“We’ve been able to build a new car for each ASC and have it qualify each year,” said team treasurer Rachel Hoke, junior in electrical engineering. “So it’s kind of a little bit of pressure to have that done again.”

To qualify for the road race, the car must pass a series of inspections and tests called scrutineering. Once the car passes scrutineering, each driver must complete a minimum number of laps during the Formula Sun Grand Prix to qualify for the road race. This is to ensure the safety of the cars and drivers.

Team PrISUm had some problems in the beginning with passing the scrutineering, but they eventually passed everything on the fourth day, which was the end of the first day of the grand prix. Instead of having three days to qualify, the team only had two. On July 19, the team had all four drivers and the car qualify for the road race through the third day of grand prix.

During the road race, which goes from Austin, Texas, to Minneapolis, Minn., the car will have a rotation of four drivers: ISU students Ryan Hupp, Dakota Morgan, Daniel Goldman and Todd Wegter.

Hupp, a senior in aerospace engineering, drove Hyperion at the 2013 Formula Sun Grand Prix in Austin. This year, driving Phaeton, will be his first road race.

Despite the race taking place in late July every other year, the solar cars do not have air conditioning. It can get pretty hot in the cars.

“You get used to it after a while,” Hupp said. “You just kind of focus on the driving.”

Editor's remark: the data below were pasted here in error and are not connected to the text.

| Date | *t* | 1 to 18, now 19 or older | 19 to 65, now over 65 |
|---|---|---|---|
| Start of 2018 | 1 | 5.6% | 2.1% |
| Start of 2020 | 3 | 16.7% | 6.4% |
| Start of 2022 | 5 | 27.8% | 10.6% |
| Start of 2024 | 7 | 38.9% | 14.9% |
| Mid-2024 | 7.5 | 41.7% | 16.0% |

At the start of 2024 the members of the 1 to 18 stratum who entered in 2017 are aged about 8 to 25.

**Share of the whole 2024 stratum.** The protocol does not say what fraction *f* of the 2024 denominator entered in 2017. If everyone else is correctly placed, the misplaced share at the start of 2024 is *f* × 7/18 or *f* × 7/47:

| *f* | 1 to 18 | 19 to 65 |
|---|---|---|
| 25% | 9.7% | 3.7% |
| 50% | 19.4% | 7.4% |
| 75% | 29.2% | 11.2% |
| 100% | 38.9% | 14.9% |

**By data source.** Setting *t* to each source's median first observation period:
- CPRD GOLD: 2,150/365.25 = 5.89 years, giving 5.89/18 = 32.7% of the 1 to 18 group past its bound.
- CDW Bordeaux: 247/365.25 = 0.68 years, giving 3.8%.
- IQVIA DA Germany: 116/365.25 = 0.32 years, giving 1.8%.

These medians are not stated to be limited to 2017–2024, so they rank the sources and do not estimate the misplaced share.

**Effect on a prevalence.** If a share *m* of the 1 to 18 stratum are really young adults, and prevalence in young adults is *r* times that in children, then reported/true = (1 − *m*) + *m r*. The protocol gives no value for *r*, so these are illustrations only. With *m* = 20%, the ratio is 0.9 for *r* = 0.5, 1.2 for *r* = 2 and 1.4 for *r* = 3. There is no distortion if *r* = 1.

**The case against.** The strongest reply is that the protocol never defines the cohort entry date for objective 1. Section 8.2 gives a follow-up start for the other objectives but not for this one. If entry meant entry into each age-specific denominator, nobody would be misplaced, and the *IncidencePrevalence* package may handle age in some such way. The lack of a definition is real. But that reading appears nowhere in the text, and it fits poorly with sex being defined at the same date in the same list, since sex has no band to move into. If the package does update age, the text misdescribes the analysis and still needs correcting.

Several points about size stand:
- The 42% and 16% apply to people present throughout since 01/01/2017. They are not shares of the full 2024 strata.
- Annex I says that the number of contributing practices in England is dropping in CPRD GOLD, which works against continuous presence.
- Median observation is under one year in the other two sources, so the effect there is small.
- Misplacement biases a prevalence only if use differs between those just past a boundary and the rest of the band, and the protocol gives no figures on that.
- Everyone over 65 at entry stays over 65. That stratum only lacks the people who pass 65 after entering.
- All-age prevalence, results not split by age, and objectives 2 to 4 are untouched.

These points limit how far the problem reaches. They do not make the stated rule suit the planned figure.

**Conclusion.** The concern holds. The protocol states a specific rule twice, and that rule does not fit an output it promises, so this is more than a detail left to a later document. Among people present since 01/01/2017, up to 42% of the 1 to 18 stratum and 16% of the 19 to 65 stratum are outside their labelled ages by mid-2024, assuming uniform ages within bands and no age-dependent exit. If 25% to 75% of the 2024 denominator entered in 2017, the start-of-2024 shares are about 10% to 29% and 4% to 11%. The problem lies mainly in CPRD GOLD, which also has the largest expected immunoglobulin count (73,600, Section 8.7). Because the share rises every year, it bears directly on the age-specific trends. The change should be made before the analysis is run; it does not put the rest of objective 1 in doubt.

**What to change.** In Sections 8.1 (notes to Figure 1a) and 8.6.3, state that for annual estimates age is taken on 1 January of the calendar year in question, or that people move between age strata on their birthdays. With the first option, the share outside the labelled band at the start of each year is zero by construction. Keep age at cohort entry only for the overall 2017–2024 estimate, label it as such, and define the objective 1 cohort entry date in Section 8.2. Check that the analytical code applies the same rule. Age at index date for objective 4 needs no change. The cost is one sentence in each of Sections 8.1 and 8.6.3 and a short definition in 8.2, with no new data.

The cars are required to have ventilation for the drivers. Team PrISUm also gives its drivers two liters of water and a cooling fan, Scott said.

“It’s sort of like being in a hot car for a long period of time,” Scott said.

The drivers can only drive a maximum of six hours a day and the total drive time each day is eight hours. Scott said they will switch drivers somewhere around the six-hour mark and the other driver will continue for the last two hours of the driving day.

The rest of the team travels in a fleet of three vehicles. The team rented two one-ton pickup trucks and a 15 passenger van from the university. One of the trucks is a lead vehicle, which will alert the driver of the solar car of any issues like potholes.

Directly behind the solar car is what is called the chase car. In accordance with road licensing rules, the chase car must always be directly behind the solar car, because the solar car is categorized as an “experimental vehicle.”

The third vehicle will drive somewhere behind the chase car. All four vehicles communicate using two-way radios.

At the end of racing each day, the team must impound its car batteries. Hoke said this is because sometimes it’s possible to charge the batteries off of an outlet instead of using the solar array to charge with the sun. The impounding is “just to make sure each team has the same charging time for the beginning and the end of the day,” she said.

The race will take each team through Texas, Oklahoma, Kansas, Nebraska, Iowa, Wisconsin and Minnesota. The race will come through Ames on July 26 for a checkpoint stop. Scott said the cars will probably arrive at the stop in the Hilton Coliseum parking lot around 3 p.m. or 4 p.m.

Phaeton is the 12th solar car the club has made since its first in 1989, which was named PrISUm and is the team’s namesake.